Black Power & Black Theology Part II

[Part I here]

Black power takes a myriad of forms throughout society in politics, culture, and education. As a theologian, James Cone goes on to explain the nature of Black power in the Church. As we learn to expect, in his mind there is a Black church and a White church. As we saw earlier, the process of the slave liberating himself from the devastating dehumanization and forcing the oppressor to recognize his God given image is the heart of Black power. Mr Cone states bluntly, “I contend that such a spirit is not merely compatible with Christianity; in America in the latter twentieth century it is Christianity.” He extends the liberation vocabulary to the Church as a whole, saying that the Church is composed of those called by God to share in his liberating activity. There are three activities that mark the modern (NT) Church: preaching (kerygma), service (diakonia), and fellowship (koinonia). Each is a weapon against white racism from both the Black and White perspective. From the viewpoint of the formerly oppressed, the preaching of the gospel is a message of freedom. Freedom from racism – Christ has conquered it; Freedom from oppression – Christ has freed you; Freedom from dwelling in one’s current circumstances – the Christ has set you free. It is, Cone says, the message of Black Power.

The White church fails in its Gospel mission in the latter two aspects of being the Church, service and fellowship. It fails to render services of liberation to the previously enslaved or to be the manifestation of the new society. Cone points to the failure of the White church to reach out in reconciliation (contra his earlier proclamation that Black power meant having nothing to do with Whites and their church) or to engage in true, equality-based fellowship. He sees the failure of the White church to radically follow Christ in obedience as unique to them (again, contra to his exclamation that many blacks have failed to grasp their freedom from enslavement.) In fact, to finally warn blacks away from engagement with the White church, the Antichrist is identified as the white Christian body.

The in one most evil.

Is there hope then for a change in the White church that might lead to reconciliation between the races? Cone responds in the affirmative and with cautious theological support. In order for this chasm to be bridged, the White church must be willing to turn to a radical obedience of Christ and die. Whites must be willing to die to self and old ideas of the superiority and righteousness. They must be willing to die to their own status and follow Christ into radical identification with the poor and the oppressed, so much so that they themselves feel crack of the oppressor’s whip on their own backs. The whites who want reconciliation must be willing to join the others proclaiming Black Power. He must be both the agent of and the object of liberation.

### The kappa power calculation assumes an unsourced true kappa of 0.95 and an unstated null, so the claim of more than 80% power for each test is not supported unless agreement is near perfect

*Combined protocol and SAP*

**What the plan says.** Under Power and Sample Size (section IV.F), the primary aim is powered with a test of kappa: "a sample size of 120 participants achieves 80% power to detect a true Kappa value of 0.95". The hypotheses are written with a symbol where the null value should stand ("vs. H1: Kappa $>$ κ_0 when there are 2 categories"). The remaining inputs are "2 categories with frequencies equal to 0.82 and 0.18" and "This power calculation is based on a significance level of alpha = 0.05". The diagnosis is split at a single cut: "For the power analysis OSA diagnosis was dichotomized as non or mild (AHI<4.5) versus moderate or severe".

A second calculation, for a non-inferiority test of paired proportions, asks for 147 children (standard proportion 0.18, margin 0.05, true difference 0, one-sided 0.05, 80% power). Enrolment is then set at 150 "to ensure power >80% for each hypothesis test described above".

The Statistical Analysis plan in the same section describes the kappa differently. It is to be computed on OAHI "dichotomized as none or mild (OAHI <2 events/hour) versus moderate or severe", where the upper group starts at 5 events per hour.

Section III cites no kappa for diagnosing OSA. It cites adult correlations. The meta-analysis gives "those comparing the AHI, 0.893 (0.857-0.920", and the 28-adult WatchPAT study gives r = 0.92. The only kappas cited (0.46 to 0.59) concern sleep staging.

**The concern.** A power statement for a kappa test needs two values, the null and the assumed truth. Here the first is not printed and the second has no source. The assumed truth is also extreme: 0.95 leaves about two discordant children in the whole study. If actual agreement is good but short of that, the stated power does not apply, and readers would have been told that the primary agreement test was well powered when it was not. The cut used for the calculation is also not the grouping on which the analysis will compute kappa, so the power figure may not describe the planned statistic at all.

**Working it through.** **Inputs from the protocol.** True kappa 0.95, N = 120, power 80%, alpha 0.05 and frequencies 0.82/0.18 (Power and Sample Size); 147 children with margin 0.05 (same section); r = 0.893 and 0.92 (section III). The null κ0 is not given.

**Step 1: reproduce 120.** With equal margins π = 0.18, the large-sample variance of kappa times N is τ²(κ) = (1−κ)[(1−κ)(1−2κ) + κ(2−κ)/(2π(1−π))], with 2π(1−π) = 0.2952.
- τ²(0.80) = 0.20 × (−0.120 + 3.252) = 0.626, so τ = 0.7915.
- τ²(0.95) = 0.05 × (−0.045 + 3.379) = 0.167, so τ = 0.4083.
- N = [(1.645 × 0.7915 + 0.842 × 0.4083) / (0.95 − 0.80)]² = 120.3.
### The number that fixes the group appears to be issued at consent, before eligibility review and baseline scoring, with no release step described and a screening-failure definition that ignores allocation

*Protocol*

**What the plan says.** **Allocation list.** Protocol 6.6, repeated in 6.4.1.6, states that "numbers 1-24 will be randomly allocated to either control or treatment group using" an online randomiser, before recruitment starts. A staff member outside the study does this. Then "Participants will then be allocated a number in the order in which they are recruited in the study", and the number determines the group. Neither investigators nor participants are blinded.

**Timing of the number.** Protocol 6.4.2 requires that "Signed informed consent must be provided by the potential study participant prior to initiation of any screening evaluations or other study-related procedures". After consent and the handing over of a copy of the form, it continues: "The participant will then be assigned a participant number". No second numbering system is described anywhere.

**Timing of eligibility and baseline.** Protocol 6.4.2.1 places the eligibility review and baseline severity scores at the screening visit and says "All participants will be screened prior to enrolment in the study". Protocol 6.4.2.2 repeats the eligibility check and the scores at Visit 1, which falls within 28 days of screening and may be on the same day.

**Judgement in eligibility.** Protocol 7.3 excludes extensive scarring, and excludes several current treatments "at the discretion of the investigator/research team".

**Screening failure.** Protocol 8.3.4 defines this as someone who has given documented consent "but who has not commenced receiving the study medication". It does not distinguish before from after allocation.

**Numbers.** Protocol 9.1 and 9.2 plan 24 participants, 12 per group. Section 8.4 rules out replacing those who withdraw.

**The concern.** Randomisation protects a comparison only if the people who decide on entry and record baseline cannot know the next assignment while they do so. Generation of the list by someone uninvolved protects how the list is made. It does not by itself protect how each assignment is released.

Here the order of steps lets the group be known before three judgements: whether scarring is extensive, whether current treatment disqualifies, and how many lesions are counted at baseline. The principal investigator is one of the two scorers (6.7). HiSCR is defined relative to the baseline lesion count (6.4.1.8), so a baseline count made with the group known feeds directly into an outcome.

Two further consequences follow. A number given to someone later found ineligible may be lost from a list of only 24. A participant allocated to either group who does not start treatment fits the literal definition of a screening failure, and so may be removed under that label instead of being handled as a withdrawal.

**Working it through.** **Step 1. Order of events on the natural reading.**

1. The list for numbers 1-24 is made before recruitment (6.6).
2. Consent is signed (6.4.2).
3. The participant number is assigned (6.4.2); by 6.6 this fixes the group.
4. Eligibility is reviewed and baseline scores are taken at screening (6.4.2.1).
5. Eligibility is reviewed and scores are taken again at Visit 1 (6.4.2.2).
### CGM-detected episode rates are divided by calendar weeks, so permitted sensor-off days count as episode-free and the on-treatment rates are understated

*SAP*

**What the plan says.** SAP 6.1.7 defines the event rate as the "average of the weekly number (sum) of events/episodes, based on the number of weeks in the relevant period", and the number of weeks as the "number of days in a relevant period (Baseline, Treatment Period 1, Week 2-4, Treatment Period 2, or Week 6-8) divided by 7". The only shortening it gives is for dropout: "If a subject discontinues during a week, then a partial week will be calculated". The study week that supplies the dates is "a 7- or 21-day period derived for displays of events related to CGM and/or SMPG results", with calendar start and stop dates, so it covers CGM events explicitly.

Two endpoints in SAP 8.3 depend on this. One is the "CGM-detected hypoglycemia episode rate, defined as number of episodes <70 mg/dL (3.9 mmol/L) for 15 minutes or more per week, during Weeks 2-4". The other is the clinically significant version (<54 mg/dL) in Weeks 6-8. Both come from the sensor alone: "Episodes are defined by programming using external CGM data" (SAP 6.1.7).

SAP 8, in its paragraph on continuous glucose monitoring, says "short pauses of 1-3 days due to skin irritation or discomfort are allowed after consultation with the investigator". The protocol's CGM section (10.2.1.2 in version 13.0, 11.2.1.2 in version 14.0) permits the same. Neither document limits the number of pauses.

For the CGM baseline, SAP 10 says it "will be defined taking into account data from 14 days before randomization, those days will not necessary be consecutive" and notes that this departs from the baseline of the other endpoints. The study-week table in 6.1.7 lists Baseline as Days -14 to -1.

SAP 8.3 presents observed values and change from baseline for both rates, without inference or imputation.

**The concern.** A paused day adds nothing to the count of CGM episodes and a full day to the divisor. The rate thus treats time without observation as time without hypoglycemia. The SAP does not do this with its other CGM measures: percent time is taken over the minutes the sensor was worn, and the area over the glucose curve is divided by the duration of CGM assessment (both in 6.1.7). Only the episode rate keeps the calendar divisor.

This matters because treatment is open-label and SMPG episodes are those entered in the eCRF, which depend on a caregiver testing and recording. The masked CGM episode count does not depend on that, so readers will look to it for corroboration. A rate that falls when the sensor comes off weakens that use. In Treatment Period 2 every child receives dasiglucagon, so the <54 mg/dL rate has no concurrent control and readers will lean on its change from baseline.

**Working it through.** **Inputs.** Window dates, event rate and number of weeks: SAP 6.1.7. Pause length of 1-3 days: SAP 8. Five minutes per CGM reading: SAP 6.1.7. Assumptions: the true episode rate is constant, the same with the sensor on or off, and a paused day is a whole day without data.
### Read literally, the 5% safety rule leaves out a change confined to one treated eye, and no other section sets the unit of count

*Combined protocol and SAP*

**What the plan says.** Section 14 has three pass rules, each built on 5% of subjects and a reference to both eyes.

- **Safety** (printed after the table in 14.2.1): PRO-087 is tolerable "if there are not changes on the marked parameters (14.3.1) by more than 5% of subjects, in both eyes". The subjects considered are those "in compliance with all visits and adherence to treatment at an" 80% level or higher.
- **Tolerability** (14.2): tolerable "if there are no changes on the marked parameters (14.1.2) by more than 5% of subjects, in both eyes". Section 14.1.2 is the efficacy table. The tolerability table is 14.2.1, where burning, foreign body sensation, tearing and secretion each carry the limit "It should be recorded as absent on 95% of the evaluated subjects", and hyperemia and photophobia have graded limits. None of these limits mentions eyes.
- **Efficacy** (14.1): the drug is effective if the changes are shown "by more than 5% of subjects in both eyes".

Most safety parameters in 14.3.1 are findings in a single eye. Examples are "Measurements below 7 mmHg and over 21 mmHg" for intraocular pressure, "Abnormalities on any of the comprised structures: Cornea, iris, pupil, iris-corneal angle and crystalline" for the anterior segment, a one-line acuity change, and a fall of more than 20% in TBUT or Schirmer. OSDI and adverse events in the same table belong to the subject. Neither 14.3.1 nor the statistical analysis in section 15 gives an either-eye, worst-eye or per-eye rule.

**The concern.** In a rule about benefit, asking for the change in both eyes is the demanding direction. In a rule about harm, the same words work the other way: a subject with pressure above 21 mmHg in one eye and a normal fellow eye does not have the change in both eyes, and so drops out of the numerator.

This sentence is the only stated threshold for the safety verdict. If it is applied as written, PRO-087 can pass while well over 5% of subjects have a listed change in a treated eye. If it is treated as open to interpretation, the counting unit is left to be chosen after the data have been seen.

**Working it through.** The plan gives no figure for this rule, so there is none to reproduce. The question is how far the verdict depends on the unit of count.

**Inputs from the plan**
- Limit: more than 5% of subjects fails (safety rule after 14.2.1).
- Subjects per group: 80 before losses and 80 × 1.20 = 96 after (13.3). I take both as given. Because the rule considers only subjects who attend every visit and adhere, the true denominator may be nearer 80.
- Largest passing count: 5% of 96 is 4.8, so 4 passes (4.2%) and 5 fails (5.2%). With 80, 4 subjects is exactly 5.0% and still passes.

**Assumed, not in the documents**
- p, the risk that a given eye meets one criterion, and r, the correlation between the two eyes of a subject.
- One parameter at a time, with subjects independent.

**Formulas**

Black theology is actively integrated with life as opposed to the overly scholastic theology of the greater White church. It is an encompassing worldview that instructs the follower in how to interact with a fallen world that appears to actively work against the black man’s liberation. Cone sees (in 1969) that the White church refuses to participate in this reconciling era and in that refusal, little hope for the future of black-white relations.

From Whence the Roosting Chickens Came Pt. 1

By now, Pastor Jeremiah Wright and his thoughts about America and her people and culture are well known. Excerpts from sermons have been repeated over and over, both in context and by themselves. He has been interviewed and given an opportunity to explain how the more pejorative statements have been misinterpreted only to stand by them and claim any criticism of his words as “an attack on the Black church.” His most recent speech, opening a multi-day seminar, expanded his victimhood and in the the question and answer session that followed, he was given an opportunity to step back from ideas such as the government created AIDS epidemic but refused to do so. Such is the mind of Jeremiah Wright.

Pastor Wright’s words sound out of place here in the year 2008 since we are to exercise a fair amount of historical reflection and see exactly how much things have changed. The Black Power sentiments echo the demands of a pre Civil rights legislation era and the visions he projects of a corrupt nation run solely by the White Man harken back even further to a time in which those in power might have been rightfully called oppressors. The anger and hatred of America that colors the Reverend’s sermons demands that we stop for a moment to analyze the woes and struggles that have befallen him so that, even if we do not sympathize with him, we are able to have empathy. The trouble is, the more we look at his life, we find that he has led a rather idyllic life growing up unmolested and unable to recount a struggle in the inner city or the hatred of whites.